Bloomsburg University is hosting the 2014 Pennsylvania State System of Higher Education (PASSHE) Women’s Consortium Conference on Sept. 25 to 26, featuring a wellness room, multiple workshops and Sarah Kay as the keynote speaker. Conference fees start at $90 for non-members, $75 for members and students are free.

The Women’s Consortium is designed to have women in the State System collaborate and develop leadership skills. Students, faculty and staff are invited to participate in this on-campus consortium, which will be based from three institutes — Women’s Student Leadership, Women’s Faculty Leadership and Women’s Staff Leadership.

The keynote speaker, Sarah Kay, started writing poetry when she was 14. During her young career, Kay has often competed well on stage against more experienced poets. Consortium participants will experience first-hand Kay’s talent, which she uses as an empowerment tool.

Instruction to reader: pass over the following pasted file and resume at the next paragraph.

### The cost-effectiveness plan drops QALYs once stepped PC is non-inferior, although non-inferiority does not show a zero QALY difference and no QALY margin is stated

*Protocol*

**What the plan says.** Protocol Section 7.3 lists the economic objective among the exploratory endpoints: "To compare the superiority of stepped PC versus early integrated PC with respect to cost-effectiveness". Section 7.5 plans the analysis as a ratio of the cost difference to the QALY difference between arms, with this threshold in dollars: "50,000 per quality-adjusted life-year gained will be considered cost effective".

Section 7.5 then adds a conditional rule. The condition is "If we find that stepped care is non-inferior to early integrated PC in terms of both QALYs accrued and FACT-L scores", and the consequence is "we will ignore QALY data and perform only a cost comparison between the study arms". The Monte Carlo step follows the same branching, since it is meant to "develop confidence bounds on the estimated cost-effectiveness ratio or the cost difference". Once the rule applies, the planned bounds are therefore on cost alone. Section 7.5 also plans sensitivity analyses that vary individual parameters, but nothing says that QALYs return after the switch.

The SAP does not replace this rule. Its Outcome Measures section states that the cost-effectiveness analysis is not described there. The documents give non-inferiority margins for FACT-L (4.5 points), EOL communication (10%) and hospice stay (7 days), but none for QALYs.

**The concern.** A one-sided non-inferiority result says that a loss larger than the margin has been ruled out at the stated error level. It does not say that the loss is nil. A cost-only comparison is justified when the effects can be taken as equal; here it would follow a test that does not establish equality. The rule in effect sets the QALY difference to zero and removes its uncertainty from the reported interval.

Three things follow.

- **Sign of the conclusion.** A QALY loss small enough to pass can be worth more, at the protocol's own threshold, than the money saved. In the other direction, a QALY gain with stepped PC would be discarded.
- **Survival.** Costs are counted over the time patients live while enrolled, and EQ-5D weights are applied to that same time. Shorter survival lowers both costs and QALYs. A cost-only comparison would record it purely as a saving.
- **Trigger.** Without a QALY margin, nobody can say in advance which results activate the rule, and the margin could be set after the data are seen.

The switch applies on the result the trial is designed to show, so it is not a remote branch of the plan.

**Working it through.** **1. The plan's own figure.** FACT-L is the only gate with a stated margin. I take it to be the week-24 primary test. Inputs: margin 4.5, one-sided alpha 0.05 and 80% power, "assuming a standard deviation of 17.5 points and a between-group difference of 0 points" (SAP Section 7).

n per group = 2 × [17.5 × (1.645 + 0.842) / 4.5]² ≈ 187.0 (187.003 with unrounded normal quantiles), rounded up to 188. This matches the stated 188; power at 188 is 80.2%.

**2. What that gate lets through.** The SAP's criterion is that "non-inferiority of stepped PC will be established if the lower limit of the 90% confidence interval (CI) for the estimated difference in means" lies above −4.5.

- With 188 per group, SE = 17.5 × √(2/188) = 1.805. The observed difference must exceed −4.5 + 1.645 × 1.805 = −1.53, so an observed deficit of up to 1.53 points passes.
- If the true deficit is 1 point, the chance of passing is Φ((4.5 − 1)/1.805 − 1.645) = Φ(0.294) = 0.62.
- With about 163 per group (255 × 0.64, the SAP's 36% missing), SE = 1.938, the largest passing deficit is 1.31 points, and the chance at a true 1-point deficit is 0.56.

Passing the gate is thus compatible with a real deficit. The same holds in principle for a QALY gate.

This consortium gives the opportunity for women through out the State System to connect with more than just their campus. It proceeds to provide woman with a mentorship and a network to collaborate with projects.

Denise Chaytor – Zugarek, retention specialist and apart of the Trio Student Support Service, says the motto for the conference is “One Strong Voice.” Providing information, to women of all nature, which they can use in every day life. They will feel empowered to create positive change in their school or community.

For more information contact Chaytor-Zagarek at dchaytor@bloomu.edu.

— Samantha Gross, sophomore telecommunications major

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Following another successful Meet the President event recently on campus, President David L. Soltz had the pleasure of joining the millions of people who have taken the ALS Ice Bucket Challenge. The creative fundraiser, made famous on social media by the many ice-dousing videos, has been tremendously successful in raising more than $110.5 million for the ALS Association.

As Soltz said during his challenge, ALS, commonly referred to as Lou Gehrig’s Disease, is a relentless degenerative disease that leads slowly to death. To date, there is no cure. Hopefully this will change due to the overwhelming support seen these past few months by our society, including many of Bloomsburg University’s family and friends.